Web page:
First of all, there is the problem of the exceptional case, one where lives can be saved by the application of physical methods that amount to torture.... An outright ban on torture and coercive interrogation leave a conscientious security officer with little choice but to disobey the ban. In this event, as the Israeli supreme court has said, even a conscientious agent acting in good faith to save lives should be charged with a criminal offence and be required to stand trial. At trial, a defence of necessity could be entered in mitigation of sentence, but not to absolve or acquit. This is the only solution I can see that remains consistent with an absolute ban on torture and coercive interrogation. Let us not pretend that the enforcement of this rule would be easy. Where the threat could be shown to be genuine, it seems evident that few legal systems would punish such a conscientious offender.I don't see how this method won't fall into the same trap as the regulation of torture. It doesn't take too much imagination to see where Bush could see his way to pardoning torturers on almost any pretext. This is too easy a loophole to leave open.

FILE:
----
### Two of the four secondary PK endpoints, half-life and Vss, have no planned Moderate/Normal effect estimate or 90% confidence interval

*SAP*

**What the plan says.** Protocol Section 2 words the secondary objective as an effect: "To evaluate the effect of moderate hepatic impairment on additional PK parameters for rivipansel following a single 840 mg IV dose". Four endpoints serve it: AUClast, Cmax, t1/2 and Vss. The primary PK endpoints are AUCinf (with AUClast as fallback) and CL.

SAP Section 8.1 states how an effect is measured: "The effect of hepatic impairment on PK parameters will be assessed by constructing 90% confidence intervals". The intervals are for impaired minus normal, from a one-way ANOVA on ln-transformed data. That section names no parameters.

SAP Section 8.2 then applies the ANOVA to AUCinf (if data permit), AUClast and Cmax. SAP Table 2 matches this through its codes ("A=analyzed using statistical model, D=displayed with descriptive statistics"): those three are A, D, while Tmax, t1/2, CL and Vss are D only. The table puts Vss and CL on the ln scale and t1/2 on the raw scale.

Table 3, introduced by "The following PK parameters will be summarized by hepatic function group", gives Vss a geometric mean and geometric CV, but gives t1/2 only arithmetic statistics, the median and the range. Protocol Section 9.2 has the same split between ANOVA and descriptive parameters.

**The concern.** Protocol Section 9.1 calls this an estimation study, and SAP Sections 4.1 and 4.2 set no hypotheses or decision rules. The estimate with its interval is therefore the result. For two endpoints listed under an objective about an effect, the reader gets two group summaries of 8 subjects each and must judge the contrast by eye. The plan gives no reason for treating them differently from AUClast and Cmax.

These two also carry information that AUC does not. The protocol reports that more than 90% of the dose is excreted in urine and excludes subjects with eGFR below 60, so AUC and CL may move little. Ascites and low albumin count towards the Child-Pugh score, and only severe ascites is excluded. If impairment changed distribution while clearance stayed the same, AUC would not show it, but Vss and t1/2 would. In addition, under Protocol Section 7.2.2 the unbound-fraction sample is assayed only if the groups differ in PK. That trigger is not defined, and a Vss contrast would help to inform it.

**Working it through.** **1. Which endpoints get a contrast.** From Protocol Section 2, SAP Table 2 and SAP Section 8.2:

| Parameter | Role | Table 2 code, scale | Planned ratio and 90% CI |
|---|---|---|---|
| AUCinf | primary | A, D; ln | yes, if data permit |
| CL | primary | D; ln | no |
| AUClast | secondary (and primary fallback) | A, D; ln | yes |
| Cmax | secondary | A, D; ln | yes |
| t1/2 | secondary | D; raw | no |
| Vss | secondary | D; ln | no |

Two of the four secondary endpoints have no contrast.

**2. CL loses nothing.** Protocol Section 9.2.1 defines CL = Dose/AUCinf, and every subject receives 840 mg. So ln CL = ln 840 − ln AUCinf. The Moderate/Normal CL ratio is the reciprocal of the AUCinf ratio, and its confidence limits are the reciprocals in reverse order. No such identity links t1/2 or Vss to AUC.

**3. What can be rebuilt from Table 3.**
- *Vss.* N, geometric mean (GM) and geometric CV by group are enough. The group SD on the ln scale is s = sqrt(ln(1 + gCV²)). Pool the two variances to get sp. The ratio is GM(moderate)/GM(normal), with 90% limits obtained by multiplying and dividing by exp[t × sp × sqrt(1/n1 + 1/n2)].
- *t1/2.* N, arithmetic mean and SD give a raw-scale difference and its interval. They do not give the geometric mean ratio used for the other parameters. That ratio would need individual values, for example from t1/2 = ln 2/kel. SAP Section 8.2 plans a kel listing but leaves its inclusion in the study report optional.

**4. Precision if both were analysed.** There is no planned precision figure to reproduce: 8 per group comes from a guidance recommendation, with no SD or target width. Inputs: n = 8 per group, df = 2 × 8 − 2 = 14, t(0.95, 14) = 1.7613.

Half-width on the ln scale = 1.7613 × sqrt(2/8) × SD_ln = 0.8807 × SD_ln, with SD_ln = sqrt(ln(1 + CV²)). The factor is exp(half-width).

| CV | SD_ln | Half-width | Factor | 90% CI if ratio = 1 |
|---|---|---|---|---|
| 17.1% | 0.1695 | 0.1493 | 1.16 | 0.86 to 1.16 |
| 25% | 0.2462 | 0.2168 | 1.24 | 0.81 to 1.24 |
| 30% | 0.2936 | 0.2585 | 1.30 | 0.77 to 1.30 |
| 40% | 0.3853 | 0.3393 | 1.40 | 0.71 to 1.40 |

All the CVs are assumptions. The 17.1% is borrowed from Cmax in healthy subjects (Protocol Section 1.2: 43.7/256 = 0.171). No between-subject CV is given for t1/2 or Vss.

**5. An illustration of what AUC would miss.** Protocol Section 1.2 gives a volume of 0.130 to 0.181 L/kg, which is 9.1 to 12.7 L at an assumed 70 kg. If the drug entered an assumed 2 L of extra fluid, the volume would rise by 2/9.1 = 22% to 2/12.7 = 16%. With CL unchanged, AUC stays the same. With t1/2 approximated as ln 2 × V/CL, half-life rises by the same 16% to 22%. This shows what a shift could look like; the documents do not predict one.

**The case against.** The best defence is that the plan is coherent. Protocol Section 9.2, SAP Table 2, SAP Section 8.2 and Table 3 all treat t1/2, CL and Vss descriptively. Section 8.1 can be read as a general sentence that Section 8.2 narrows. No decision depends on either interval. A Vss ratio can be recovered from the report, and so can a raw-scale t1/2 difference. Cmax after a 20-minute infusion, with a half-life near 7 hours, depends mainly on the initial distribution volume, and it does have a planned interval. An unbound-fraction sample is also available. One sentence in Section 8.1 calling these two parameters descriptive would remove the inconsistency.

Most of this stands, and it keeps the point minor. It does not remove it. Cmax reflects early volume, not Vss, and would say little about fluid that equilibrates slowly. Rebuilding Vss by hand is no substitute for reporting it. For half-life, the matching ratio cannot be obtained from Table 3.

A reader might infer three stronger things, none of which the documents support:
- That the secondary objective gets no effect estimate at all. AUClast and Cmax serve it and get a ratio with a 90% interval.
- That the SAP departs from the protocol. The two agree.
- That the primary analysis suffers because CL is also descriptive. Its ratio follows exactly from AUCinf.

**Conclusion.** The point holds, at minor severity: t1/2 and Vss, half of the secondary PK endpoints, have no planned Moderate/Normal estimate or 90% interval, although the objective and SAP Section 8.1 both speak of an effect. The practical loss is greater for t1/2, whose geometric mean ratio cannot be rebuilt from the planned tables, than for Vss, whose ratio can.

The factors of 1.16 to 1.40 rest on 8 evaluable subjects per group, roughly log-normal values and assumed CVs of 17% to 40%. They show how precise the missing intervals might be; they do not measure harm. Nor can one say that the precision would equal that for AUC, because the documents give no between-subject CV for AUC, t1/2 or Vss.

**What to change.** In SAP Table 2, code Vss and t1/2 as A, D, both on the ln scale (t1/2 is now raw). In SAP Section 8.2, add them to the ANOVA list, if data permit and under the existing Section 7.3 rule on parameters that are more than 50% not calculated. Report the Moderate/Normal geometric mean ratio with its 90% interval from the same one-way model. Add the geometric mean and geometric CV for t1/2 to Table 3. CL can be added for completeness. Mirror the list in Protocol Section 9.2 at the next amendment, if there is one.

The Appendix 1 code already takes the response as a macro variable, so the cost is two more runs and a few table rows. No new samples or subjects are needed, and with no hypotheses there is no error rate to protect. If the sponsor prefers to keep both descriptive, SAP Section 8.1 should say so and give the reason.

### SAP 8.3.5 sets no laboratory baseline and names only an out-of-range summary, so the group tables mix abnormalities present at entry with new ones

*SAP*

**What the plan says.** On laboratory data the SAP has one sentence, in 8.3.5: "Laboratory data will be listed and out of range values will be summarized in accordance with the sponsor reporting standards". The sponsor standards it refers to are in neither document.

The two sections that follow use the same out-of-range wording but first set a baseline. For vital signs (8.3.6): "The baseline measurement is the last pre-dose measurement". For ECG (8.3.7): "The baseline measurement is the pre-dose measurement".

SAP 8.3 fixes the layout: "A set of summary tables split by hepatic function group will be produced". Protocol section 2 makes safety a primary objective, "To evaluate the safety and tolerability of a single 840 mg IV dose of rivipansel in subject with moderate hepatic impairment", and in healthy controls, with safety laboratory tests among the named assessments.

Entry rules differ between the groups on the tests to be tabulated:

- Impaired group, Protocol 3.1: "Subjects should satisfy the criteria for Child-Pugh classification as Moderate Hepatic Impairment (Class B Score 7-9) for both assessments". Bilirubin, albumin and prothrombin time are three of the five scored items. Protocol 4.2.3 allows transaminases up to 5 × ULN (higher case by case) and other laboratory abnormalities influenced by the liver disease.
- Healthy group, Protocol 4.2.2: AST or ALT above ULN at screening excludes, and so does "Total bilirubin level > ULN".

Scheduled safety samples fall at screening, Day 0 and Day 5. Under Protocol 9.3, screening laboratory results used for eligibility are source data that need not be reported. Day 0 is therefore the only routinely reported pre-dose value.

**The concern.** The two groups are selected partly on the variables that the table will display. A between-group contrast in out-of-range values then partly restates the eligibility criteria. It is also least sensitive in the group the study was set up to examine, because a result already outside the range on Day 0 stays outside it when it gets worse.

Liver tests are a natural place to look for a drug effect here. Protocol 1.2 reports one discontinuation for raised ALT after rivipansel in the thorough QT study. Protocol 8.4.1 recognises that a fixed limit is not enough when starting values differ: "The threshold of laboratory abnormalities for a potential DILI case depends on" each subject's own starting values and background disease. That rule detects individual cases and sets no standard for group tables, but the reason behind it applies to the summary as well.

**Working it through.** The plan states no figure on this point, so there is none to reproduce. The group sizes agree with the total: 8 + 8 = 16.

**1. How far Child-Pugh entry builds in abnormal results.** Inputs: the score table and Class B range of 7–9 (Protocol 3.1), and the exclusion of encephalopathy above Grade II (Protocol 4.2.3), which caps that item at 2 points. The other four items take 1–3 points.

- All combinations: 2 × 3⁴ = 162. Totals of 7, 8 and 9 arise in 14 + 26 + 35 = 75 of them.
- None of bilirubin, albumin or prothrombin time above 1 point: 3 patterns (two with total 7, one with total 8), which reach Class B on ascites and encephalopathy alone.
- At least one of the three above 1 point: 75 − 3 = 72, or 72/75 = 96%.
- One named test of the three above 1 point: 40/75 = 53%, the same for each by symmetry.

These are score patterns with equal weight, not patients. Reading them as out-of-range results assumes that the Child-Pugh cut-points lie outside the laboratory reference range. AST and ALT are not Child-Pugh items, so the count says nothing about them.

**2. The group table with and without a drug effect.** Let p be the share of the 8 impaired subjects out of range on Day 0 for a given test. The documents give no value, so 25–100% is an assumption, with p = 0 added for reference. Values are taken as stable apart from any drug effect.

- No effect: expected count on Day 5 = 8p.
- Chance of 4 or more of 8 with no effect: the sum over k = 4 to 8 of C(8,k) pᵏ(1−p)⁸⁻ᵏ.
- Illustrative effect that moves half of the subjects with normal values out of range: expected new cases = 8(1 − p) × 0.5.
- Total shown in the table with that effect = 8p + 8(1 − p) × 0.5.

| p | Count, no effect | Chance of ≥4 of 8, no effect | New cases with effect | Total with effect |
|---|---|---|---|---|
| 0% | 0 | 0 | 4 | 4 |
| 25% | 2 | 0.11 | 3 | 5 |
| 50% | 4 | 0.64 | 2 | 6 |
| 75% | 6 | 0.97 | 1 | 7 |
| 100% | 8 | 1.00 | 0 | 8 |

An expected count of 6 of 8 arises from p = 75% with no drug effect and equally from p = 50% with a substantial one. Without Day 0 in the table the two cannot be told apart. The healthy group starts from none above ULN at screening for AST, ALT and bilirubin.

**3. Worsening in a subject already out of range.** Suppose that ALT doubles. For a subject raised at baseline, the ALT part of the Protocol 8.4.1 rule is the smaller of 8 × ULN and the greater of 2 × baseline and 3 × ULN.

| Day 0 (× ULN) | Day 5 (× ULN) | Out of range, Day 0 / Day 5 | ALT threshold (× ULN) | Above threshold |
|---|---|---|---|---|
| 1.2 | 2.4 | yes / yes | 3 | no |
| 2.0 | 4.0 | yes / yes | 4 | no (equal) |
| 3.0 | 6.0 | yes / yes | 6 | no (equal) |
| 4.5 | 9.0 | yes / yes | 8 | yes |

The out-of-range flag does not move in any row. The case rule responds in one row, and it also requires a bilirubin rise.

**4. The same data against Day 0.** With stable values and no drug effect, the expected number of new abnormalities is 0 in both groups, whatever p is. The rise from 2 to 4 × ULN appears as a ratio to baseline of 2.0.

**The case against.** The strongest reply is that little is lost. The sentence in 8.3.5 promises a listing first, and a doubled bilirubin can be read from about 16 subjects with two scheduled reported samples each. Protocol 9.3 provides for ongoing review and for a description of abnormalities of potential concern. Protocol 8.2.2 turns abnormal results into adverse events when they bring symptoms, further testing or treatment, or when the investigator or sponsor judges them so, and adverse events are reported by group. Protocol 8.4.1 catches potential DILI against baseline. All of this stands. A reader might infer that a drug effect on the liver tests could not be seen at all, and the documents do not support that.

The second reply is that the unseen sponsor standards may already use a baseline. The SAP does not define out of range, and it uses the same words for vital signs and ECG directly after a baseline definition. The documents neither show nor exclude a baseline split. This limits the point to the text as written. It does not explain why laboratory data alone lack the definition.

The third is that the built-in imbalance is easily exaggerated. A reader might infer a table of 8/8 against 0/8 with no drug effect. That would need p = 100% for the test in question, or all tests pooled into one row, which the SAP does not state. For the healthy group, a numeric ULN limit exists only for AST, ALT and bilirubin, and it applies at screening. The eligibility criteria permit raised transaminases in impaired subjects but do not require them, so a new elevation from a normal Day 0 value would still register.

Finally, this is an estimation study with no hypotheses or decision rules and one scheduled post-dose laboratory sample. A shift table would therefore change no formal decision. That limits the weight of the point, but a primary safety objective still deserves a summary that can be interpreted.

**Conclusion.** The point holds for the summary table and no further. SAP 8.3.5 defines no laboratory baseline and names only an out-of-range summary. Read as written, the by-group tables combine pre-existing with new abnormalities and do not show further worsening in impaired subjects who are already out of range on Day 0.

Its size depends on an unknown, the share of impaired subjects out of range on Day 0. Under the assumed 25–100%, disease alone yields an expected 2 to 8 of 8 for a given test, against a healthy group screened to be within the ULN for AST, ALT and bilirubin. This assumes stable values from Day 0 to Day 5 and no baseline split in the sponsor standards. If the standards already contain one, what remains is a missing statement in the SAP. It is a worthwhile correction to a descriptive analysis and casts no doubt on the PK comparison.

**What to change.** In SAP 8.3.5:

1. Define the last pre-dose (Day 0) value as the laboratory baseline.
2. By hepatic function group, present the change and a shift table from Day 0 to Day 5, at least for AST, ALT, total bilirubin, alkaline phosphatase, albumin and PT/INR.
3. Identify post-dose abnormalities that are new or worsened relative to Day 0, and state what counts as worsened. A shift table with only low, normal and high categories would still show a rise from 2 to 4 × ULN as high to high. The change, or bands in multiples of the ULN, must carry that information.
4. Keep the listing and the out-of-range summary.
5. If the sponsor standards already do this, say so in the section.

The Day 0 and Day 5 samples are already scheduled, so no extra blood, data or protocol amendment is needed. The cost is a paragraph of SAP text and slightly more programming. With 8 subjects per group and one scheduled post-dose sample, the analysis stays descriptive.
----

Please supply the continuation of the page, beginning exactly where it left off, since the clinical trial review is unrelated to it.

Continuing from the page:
"Permissible duress might include forms of sleep deprivation that do not result in lasting harm to mental or physical health, together with disinformation and disorientation (like keeping prisoners in hoods) that would produce stress."And Ignatieff's thoughts on what might constitute acceptable levels of torture are revealing. It's hard to imagine that he would find such coercive methods of interrogation acceptable if the were, say, applied to him."Page 242
If they are right, then those who support an absolute ban on torture had better be honest enough to admit that moral prohibition comes at a price. It is possible, at least in theory, that subjecting interrogators to rules that outlaw torture and coercive interrogation, backed up by punishment if they go too far, will create an interrogation regime that allows some interrogation subjects to resist divulging information and prevents our intelligence services from timely access to information that may save lives.